Star Trek works because the characters took it seriously. It wasn’t campy (like Lost in Space), or tongue in cheek (like Orville), the actors believed they lived in that world, and all choices were made to reinforce that world, first with the tech of the ’60s, then with better and better effects.

Even if your story isn’t sci-fi or fantasy, we have to believe in your world, and that takes commitment, clear rules, and consistency.

Are you committed to your story?

Hypocracy

We, as a people, are against gun violence, but our stories, particularly video, are replete with unrepentant gun violence.

A popular show has a female teacher “involved” with a 15-year-old boy student. No consequences except loss of job, whereas if the genders were reversed, that teacher would be in jail.

The normalization of teen sex.

All of these things are things we should be against, even the last one, though some aren’t.

I firmly believe any subject can be written about, however immoral things should not be normalized, glorified, or gratuitous/graphic.

There are pervs in this world who think all the above things are just ducky. Pervs will be pervs and 1st Amendment rights cover even them to a degree.

But as a writer, and a reader, be true to your better angels. Sometimes you need to listen to outer angles, too, when yours are silent or flat out wrong.

Not every book should be a moral teacher, but by the end of the book, you should be in accord with your beliefs and principles. That doesn’t mean, if you’re a Christian, Muslim, Jew, et al, that every book of yours must preach your religion. I’d suggest it shouldn’t go against the tenets you believe in, though.

Do you agree or disagree? Discuss.

I’ve Even Noticed It In Myself

Reading has always been my favorite pastime. Fiction was my first love and while I know non-fiction is important, it never quite captured my heart. I read so much as a kid that if I gave you the numbers, you’d assume I was exaggerating.

Today, it seems like there are fewer readers. Book sales across the world are still high, but do people read them?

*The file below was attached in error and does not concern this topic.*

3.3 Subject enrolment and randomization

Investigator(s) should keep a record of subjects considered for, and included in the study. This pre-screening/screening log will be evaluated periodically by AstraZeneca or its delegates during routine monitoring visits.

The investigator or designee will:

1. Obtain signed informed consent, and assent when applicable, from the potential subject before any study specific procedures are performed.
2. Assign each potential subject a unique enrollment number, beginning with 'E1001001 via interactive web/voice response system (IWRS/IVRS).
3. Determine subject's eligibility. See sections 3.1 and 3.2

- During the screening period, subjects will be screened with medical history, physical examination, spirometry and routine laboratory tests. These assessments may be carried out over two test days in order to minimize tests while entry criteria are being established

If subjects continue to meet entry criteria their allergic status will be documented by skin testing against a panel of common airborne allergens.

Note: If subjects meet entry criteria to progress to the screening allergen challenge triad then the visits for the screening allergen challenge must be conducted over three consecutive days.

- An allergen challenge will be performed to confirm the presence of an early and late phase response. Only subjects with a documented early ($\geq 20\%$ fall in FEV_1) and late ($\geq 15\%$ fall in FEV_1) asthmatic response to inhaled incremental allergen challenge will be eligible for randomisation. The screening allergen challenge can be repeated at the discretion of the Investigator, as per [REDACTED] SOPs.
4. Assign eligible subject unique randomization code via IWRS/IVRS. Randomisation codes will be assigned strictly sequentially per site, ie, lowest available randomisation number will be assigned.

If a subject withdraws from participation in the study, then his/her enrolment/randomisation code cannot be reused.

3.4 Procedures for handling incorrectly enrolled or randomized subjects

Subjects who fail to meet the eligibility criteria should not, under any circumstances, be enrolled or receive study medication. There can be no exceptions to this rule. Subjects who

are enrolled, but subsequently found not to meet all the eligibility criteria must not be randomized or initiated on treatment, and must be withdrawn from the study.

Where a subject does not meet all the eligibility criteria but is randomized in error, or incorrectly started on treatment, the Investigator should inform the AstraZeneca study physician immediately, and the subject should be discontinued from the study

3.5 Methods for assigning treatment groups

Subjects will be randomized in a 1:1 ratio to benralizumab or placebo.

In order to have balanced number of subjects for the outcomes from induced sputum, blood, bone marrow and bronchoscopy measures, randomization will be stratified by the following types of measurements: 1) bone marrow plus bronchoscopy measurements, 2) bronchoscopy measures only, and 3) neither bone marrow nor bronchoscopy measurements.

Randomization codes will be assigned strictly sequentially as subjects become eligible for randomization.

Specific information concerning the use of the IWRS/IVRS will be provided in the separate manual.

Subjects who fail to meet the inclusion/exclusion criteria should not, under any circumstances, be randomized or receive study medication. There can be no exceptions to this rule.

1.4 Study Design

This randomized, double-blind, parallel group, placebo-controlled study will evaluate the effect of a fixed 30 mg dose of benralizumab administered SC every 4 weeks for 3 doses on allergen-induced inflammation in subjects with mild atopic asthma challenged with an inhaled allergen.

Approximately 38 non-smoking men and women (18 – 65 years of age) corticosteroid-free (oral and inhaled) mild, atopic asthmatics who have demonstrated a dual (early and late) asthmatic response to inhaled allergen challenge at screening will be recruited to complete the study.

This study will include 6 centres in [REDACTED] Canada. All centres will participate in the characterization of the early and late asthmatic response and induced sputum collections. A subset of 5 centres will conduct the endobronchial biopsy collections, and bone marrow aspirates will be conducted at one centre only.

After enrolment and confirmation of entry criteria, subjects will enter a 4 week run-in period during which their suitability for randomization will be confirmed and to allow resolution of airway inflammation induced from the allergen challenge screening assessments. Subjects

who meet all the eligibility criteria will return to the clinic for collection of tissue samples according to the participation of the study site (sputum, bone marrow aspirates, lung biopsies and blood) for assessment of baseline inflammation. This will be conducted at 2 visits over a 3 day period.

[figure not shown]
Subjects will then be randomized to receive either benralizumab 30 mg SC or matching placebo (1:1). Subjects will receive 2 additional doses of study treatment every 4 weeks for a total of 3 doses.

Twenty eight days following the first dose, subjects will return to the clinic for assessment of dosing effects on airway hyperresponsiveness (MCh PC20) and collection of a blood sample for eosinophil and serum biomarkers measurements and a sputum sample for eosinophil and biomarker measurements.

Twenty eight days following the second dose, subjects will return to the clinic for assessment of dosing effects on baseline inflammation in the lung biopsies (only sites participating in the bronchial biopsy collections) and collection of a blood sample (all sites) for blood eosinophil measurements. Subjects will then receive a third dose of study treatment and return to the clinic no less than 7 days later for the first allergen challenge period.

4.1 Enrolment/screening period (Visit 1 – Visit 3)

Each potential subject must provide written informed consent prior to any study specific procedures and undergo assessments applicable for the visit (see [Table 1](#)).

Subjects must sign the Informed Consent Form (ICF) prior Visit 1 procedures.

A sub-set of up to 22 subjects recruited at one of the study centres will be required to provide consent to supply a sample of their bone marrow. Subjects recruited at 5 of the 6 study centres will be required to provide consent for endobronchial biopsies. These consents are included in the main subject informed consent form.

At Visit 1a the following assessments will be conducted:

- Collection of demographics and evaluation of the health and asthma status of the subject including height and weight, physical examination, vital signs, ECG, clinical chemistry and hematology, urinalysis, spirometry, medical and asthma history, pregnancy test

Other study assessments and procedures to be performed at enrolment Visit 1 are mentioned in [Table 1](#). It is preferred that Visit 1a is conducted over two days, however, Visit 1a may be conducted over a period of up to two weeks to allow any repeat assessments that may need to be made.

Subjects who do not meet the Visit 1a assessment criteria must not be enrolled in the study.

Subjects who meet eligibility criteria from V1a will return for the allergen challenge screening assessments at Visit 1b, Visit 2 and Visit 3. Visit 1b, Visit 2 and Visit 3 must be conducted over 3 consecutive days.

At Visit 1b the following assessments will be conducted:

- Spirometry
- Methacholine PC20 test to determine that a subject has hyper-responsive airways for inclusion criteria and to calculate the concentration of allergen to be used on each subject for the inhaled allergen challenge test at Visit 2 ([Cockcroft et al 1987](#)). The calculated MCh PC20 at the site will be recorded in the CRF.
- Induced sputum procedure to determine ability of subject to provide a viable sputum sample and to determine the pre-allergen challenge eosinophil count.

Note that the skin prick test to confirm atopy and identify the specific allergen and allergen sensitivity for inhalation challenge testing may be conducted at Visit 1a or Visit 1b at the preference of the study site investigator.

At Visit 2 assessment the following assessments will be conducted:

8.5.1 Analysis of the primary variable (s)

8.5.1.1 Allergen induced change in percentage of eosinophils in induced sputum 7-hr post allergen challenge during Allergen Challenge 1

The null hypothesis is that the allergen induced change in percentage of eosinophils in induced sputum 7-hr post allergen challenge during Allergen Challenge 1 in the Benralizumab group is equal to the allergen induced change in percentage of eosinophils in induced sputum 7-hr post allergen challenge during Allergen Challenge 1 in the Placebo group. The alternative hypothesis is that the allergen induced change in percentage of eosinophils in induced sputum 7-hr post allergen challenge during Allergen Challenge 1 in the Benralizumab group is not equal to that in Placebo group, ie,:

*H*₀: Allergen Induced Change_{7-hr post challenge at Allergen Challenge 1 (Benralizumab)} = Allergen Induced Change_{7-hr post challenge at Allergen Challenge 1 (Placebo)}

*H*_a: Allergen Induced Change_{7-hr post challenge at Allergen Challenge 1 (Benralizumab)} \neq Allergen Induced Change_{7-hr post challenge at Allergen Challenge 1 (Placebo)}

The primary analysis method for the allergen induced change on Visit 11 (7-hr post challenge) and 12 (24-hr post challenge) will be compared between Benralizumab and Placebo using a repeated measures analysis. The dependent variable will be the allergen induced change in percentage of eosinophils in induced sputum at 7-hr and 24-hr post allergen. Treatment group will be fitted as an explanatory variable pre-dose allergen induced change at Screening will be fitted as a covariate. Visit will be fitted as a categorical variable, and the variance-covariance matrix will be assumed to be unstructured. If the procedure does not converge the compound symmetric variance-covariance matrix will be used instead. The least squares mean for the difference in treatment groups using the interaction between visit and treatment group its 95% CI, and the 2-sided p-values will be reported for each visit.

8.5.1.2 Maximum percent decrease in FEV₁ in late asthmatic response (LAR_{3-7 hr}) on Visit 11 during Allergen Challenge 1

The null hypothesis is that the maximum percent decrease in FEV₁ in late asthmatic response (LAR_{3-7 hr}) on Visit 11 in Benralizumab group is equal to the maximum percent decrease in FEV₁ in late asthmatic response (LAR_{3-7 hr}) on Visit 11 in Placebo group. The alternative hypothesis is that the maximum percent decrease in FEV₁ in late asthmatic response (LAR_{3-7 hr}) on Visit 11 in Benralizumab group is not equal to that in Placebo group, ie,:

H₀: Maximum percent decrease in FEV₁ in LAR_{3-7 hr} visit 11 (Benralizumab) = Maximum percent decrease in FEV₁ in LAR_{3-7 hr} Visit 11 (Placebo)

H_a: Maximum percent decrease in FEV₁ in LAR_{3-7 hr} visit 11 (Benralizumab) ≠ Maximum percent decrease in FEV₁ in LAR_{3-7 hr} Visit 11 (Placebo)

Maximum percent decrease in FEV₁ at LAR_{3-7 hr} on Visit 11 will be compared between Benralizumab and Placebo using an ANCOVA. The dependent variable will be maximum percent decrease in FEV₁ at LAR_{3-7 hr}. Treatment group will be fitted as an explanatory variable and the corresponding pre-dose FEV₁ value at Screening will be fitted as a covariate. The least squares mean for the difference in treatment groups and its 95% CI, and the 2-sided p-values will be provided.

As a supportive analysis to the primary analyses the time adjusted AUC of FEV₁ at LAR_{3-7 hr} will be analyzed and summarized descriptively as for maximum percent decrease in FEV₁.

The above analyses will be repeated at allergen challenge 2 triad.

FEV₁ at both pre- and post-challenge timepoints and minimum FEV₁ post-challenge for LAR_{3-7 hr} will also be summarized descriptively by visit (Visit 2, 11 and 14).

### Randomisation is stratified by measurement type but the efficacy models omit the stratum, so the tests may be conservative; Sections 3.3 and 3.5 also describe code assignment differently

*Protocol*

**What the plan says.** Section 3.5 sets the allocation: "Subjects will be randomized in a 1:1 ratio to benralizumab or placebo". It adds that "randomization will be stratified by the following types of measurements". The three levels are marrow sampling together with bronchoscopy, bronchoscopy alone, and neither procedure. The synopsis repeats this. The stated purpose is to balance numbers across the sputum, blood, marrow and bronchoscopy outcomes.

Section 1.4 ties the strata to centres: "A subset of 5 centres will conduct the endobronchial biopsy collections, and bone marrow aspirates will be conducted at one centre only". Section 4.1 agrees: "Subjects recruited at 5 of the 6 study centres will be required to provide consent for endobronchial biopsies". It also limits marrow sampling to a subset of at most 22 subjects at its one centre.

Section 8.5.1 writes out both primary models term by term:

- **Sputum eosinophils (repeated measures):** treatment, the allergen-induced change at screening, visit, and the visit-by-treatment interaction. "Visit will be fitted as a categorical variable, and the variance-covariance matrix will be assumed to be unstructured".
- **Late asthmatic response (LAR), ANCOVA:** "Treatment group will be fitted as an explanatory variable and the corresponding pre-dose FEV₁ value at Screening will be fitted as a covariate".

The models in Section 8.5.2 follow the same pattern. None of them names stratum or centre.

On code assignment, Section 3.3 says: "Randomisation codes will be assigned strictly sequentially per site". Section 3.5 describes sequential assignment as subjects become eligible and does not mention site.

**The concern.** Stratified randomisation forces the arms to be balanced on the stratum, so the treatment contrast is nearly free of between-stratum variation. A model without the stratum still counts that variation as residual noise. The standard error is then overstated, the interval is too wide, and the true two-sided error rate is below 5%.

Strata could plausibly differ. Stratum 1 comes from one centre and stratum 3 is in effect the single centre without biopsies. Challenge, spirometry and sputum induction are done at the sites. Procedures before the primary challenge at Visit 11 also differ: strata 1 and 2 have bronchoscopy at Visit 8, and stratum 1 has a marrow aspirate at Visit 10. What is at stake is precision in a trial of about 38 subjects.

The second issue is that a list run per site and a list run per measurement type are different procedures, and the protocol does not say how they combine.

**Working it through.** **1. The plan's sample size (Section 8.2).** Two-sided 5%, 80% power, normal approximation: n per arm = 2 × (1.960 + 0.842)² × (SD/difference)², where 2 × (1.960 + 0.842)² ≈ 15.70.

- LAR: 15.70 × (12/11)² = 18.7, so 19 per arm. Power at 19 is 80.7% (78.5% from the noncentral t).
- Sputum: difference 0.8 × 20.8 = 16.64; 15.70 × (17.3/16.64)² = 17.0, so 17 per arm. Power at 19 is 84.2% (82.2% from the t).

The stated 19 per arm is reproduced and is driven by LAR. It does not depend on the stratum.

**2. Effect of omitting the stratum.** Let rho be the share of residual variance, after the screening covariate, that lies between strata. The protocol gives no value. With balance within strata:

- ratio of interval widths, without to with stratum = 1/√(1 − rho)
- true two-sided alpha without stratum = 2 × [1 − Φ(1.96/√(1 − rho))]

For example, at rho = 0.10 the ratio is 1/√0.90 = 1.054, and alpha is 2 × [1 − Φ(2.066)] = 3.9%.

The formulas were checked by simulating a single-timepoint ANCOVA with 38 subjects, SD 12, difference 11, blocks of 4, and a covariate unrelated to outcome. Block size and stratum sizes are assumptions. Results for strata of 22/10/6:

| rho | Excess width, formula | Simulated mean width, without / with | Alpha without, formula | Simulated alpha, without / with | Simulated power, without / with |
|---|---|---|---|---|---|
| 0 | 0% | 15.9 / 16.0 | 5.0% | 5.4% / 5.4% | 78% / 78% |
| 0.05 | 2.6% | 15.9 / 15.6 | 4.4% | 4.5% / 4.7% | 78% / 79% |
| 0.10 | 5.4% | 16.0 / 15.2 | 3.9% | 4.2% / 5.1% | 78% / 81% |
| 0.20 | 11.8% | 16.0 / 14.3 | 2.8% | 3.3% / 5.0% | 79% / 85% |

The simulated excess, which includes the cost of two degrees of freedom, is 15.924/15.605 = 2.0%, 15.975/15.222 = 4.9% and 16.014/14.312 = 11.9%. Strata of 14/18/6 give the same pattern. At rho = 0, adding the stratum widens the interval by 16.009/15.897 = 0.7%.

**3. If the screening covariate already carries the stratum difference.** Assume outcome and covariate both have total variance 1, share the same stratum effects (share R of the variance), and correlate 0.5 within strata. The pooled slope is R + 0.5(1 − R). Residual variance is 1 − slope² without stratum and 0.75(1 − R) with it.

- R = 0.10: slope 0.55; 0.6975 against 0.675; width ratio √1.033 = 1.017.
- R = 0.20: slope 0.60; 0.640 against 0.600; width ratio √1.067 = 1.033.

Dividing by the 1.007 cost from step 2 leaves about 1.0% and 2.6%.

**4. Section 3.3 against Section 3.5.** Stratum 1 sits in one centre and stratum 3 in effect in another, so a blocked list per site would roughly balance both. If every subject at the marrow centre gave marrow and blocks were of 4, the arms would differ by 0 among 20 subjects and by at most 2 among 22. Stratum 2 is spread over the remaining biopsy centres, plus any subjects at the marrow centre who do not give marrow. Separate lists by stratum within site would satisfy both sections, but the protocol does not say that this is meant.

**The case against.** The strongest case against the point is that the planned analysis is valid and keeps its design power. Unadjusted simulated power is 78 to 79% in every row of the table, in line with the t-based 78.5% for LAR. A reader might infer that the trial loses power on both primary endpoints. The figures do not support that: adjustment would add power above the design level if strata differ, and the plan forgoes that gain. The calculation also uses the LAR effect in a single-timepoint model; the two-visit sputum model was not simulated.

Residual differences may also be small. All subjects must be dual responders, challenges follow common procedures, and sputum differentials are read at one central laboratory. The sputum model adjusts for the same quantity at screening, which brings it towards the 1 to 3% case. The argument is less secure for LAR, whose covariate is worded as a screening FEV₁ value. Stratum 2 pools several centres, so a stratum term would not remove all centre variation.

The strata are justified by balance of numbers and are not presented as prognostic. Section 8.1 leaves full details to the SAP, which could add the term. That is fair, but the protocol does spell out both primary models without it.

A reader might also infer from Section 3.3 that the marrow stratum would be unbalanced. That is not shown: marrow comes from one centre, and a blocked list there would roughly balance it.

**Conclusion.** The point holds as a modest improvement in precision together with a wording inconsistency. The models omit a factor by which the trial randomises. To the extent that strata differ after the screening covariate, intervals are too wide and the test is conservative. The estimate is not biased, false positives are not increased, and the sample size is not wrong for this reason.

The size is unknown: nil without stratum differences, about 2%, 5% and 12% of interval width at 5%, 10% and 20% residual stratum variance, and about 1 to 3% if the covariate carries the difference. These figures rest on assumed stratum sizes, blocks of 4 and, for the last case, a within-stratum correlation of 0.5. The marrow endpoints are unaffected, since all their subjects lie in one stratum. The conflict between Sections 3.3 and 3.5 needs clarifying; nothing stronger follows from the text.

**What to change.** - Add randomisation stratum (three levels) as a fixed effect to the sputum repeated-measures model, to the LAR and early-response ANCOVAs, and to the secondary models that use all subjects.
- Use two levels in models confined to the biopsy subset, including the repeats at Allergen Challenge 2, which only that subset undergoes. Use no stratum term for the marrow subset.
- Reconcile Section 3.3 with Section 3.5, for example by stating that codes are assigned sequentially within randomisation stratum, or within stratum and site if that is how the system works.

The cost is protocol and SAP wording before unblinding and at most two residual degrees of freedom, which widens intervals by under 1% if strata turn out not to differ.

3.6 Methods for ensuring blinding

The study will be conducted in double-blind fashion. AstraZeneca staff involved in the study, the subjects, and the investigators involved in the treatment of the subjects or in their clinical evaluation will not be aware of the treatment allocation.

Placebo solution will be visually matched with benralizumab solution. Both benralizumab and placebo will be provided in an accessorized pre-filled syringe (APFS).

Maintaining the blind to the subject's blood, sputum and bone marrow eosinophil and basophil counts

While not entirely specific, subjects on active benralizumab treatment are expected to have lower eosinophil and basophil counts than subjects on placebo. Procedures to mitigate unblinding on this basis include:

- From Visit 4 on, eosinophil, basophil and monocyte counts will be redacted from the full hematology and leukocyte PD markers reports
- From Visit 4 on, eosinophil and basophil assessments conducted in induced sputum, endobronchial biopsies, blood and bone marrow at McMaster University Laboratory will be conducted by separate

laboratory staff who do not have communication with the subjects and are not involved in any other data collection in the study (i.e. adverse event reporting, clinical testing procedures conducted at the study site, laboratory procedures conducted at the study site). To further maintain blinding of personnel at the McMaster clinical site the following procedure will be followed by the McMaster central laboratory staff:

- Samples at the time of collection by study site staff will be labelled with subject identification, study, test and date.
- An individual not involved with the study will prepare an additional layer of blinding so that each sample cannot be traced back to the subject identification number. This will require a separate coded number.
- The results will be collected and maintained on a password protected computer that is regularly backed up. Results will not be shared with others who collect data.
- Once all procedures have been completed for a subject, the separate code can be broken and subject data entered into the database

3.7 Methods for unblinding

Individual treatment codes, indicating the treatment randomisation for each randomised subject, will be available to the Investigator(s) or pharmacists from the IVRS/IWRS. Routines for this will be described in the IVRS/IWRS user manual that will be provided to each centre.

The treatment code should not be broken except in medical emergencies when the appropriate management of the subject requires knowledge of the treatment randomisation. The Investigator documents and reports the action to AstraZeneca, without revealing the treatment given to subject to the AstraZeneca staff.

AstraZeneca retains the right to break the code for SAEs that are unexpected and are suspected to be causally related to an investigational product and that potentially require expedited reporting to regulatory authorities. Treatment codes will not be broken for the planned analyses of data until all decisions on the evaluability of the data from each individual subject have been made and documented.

Social media is so much easier. Short, personal, often amusing, but does that leave room for long forms, such as books?

I admit, my reading time has drastically reduced. Between work, family, projects, and writing, I haven’t had time to read novels.

Moving into a home in the mountains of Colorado, we made the delightful discovery that the previous owner had left bookshelves of novels and non-fiction (beds, dressers, couches, and more, as well).

Not our bookshelf, but cool anyway

Internet is a bit spotty at night, so I’ve combed through the books and selected a pile to consume. It was like coming back to a long-lost friend.

Blogs count as social media, so if you’re reading this, when was the last time you read a book, fiction or non-fiction?

The funny thing is, reading ability doesn’t atrophy when not used for a while. Go ahead, pick up a book. If it’s well written, you’ll get pulled through as easy as breathing.

And you’ll be glad you did.

All our books fit that bill, so feel free to peruse them. But start reading again, you’ll be so glad you did.

The Joy of Completion

As a publisher with a full-time job on the side, a family, two large dogs, and a penchant for procrastination, completing the penultimate draft of a book is a time for celebration.

I said “yay” and sent it off to my editor. Considering we’re preparing to sell our house and move across the country, she has a lot of time to pour over it and mark it up. That’s a bitter-sweet email. Open for correction (my favorite thing, ask my wife).

What do you do when you complete your book? Writing or reading, we’re not picky. Is it time for chocolate? Bourbon? A night on the town? Or all of the above?

Thoughts?

Celebration is important for a lot of our life. I highly recommend it, but celebrate responsibly.

Look for “The Trouble with Bees” a time travel yarn for the YA audience later in the year. I hope. Maybe 2023, but no, I really think 2022. Just no promises.

What delays your book? Besides PIckle Ball, that is. (Yes, it’s an in-joke. Someone will snort and then wince because the snort hurt her arm.)

A unique publisher who is Author-Centric and Reader-Sensitive